The government lies? Say no more!
It was a cold, winter night in 1953 and Frank Olson, an American biological warfare scientist and CIA employee, was found dead on the sidewalk, just below his hotel window. The idea was that he through himself, due to paranoid visions, depression, and a general sense of craziness somewhere in his mind. However, as the years have gone by, and more information has come out, there’s been more mystery surrounding the death of this man. Now, many decades later, his son, Eric, is telling the story the way he sees it, with all sorts of shady characters coming in and out, information being swept under the rug, conspiracy theories, and oh yeah, lots and lots of LSD.
Wormwood is typical-form for Errol Morris, one of the greatest living documentarians we have around. At first, Wormwood seems like a simple case of a man, pushed to the edge of his own mind, having to kill himself and get rid of all the pain, anguish, and general craziness that overtook his mind. But as time goes on, and the story continues to develop, we realize that there’s something much more complex, more dangerous, more scary, and more upsetting than that. If anything, it’s a case of another man wrongly killed for the sole sake of the government possibly protecting its ass and making sure that there are no loose-ends.
Then again, maybe not.
The real genius surrounding Wormwood is how it never seems to really center in on one theory, idea, or theme about where it’s headed, what it’s story’s about, and just exactly we’re supposed to learn from this whole story being told to us. Morris is such a smart director that he allows for Eric to tell the story, the way he sees fit, and sort of allows us to draw our own conclusions about this man, his father, what happened, and who exactly to trust. It’s a smart choice on Morris’ part, as this could have easily been a generic-affair, where it was clear where the story was headed, what surprises we were going to get, and especially, all told by a guy we didn’t care about.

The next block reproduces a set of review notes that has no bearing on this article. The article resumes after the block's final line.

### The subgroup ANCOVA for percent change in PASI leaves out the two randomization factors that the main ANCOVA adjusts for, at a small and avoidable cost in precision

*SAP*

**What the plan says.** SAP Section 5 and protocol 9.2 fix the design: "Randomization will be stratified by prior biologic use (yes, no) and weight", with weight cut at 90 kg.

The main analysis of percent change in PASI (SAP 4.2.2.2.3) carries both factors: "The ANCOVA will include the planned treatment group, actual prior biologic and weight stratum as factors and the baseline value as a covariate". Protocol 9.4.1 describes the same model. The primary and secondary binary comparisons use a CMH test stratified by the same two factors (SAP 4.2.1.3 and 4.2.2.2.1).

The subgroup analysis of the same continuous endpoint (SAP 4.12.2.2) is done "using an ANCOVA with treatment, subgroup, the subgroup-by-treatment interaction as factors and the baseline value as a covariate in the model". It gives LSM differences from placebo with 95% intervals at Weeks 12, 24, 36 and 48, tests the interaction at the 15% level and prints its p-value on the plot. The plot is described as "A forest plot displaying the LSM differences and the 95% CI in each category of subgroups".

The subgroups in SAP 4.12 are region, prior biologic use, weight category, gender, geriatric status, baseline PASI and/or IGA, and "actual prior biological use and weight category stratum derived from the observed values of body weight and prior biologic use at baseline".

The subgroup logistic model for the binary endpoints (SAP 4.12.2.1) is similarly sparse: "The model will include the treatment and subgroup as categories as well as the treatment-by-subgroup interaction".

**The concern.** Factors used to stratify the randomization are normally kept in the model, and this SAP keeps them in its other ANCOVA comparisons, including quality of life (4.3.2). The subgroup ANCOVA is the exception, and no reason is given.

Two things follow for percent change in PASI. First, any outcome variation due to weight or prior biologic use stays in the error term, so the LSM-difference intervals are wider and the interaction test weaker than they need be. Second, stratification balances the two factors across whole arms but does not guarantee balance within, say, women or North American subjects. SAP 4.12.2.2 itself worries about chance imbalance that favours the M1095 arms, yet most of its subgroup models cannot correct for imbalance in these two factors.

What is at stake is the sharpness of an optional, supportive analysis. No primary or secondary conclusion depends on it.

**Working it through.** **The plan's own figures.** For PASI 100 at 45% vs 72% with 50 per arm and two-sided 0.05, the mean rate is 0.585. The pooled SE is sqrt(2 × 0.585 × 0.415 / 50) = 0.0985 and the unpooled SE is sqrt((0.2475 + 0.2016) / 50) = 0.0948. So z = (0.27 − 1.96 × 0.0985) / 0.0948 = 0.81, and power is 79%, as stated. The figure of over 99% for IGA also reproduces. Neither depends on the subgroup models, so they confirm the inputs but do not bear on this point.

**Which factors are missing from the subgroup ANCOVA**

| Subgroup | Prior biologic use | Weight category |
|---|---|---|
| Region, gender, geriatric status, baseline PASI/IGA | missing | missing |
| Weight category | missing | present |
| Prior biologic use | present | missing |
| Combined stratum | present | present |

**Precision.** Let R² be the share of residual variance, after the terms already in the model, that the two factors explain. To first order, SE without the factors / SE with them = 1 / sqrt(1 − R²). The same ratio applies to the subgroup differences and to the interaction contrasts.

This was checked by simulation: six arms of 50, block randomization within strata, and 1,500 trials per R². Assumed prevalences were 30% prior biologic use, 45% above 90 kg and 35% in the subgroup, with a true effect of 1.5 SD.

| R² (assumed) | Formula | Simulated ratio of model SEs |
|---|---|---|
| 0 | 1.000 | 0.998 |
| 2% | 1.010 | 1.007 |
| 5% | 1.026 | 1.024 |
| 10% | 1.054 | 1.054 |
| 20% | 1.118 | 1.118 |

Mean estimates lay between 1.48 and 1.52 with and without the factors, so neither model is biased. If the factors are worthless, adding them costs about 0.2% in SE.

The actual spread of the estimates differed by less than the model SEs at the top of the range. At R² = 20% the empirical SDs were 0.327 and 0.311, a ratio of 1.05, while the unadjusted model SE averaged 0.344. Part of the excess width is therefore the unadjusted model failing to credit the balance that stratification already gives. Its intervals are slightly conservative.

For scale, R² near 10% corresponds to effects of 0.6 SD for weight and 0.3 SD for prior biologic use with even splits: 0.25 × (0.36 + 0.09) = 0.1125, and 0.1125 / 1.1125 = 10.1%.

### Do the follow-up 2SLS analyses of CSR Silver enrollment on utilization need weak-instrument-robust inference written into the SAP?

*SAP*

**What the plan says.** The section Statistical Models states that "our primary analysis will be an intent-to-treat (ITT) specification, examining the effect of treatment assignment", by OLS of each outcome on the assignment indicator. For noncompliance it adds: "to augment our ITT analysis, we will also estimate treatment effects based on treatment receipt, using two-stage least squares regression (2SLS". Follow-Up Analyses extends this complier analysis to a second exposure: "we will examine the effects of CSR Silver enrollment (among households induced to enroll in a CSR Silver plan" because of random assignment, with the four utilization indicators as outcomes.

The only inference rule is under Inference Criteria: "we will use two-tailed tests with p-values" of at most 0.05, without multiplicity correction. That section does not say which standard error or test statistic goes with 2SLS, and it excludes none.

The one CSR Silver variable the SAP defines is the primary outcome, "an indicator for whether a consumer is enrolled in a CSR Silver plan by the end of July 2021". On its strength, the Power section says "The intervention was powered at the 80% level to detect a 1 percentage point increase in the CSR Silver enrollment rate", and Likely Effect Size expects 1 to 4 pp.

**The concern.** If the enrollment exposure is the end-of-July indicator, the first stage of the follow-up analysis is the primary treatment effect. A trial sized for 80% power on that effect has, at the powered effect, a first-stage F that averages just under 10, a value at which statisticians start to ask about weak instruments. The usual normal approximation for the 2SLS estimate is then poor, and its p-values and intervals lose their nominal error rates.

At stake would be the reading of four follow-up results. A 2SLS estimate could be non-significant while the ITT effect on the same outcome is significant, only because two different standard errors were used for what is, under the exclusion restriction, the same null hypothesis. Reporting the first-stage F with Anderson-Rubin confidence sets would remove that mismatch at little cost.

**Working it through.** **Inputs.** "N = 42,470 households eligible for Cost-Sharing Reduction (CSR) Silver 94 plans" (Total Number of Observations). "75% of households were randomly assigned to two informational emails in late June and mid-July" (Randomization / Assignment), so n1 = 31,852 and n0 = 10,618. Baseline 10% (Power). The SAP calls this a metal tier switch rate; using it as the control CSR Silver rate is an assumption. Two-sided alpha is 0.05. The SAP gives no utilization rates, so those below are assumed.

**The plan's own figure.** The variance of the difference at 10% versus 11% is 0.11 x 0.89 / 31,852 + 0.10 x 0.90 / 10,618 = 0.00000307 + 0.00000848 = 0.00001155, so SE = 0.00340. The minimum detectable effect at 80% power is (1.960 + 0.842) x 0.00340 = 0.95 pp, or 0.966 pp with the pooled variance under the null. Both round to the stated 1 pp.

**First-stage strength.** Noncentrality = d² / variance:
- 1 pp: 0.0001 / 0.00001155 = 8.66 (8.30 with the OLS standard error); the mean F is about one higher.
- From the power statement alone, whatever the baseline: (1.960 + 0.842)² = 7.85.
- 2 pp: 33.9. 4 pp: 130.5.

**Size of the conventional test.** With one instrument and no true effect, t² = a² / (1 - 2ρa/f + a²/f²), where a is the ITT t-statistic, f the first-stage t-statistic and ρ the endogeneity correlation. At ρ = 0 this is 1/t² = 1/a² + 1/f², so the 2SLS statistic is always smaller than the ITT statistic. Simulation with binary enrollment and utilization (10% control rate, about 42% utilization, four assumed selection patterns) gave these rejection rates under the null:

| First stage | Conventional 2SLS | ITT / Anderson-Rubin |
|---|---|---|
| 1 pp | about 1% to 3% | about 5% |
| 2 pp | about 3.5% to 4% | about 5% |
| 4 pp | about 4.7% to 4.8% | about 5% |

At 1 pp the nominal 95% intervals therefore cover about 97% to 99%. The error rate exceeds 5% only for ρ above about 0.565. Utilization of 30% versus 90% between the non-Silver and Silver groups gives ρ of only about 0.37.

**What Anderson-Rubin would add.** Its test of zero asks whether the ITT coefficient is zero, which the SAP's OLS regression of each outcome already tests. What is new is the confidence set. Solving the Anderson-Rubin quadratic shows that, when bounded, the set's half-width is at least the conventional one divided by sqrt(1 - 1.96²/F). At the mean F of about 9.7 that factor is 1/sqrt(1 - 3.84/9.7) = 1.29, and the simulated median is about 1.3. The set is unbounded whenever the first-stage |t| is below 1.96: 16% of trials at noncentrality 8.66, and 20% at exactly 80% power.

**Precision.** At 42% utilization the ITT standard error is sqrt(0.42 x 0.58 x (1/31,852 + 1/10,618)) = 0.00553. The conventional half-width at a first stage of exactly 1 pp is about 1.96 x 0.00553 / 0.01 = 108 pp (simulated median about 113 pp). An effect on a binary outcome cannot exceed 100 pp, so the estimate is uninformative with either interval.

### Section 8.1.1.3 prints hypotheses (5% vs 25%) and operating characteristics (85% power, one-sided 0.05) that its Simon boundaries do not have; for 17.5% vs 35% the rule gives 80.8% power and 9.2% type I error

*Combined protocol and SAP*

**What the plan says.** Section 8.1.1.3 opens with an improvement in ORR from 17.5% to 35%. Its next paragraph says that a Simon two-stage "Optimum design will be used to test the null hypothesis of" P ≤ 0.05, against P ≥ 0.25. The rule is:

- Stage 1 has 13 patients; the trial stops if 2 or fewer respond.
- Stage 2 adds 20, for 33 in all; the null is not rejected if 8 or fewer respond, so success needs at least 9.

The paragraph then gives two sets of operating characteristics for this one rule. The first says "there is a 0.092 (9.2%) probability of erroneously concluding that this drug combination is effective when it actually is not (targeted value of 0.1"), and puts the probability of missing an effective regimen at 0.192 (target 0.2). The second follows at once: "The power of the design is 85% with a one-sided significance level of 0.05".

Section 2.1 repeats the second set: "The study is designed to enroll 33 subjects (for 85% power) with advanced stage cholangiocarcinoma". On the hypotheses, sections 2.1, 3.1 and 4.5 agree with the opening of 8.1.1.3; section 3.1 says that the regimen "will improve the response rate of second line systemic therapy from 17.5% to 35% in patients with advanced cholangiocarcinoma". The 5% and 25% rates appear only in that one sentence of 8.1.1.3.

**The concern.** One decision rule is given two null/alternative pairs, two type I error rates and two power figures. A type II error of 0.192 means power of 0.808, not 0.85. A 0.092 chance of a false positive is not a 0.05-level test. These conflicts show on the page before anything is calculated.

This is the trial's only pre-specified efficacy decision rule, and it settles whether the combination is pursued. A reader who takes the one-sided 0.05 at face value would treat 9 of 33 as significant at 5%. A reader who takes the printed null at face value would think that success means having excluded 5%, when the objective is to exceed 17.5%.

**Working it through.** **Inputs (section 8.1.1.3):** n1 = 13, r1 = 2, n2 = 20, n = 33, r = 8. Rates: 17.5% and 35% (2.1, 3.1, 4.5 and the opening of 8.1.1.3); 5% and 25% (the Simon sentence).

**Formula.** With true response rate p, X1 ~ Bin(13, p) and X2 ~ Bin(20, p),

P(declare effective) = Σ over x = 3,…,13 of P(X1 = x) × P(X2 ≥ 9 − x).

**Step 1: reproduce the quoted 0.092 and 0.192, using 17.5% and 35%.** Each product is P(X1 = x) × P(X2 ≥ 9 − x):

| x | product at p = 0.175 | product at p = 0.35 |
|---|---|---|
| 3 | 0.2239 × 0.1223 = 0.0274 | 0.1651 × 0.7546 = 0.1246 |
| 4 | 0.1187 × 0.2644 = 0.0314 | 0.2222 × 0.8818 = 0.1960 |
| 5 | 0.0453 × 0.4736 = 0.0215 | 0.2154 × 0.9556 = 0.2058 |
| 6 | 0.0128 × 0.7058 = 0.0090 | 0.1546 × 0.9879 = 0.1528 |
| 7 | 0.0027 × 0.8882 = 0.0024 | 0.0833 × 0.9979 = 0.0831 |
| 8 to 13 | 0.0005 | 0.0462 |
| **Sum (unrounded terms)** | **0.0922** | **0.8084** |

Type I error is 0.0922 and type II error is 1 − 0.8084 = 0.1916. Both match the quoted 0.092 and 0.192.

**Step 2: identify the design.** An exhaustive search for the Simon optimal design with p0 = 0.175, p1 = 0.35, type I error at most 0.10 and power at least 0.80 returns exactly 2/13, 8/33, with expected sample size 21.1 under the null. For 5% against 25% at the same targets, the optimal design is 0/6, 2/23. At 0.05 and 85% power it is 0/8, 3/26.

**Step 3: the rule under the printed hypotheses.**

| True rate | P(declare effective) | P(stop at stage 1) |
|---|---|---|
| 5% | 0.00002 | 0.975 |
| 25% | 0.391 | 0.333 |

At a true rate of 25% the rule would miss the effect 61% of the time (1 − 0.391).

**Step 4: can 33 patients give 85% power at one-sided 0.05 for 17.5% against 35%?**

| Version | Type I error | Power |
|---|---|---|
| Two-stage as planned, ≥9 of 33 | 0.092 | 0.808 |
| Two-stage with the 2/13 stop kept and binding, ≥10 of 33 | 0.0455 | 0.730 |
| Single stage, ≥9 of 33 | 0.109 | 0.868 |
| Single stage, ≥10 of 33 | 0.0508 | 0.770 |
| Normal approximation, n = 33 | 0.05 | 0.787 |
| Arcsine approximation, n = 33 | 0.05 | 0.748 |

But that’s the thing: Eric Olson is actually a pretty interesting guy, in such an odd way. He’s clearly dorky and a little weird, but like his father was before his untimely death, he’s not crazy. Sure, he’s got conspiracy-theories rolling all over his head and he’s sure as hell willing to talk about each and every single one that he sees fit, but he also knows and understands that even he can get a little far-fetched with his theories, too; one theme surrounding Wormwood is how Eric, after decades and decades of not letting this go and searching far and wide for the truth, somehow needs to just let it go.
He knows this, but he just can’t stop and absolutely won’t stop. Why? He believes an injustice has been done and so does Morris.
And it’s why Wormwood, despite its long running-time, and often times, annoying reenactments done by a great ensemble, it’s worth the ride. So much information gets tossed at us, but Morris knows how to settle it all down to where we can keep up, join this so-called “adventure”, and come to our own conclusions of what really happened, what didn’t, and what we are, or not, being told from daddy government. It’s just solid investigative journalism and in a day and age where all of that is being threatened by scared politicians, it’s a nice reminder that it still exists in a world such as this.
Let’s just hope it sticks around and especially, with Morris leading the charge.
Consensus: Even with it being nearly four-hours or so, Wormwood is a spell-binding, thrilling, and rather complex tale of intrigue, family-relations, and government-conspiracy that seems to get more and more interesting, the more we learn and think about it.
8 / 10
Photos Courtesy of: Netflix
so glad you reviewed this. Isn’t it frightening? Especially what the government can get away with.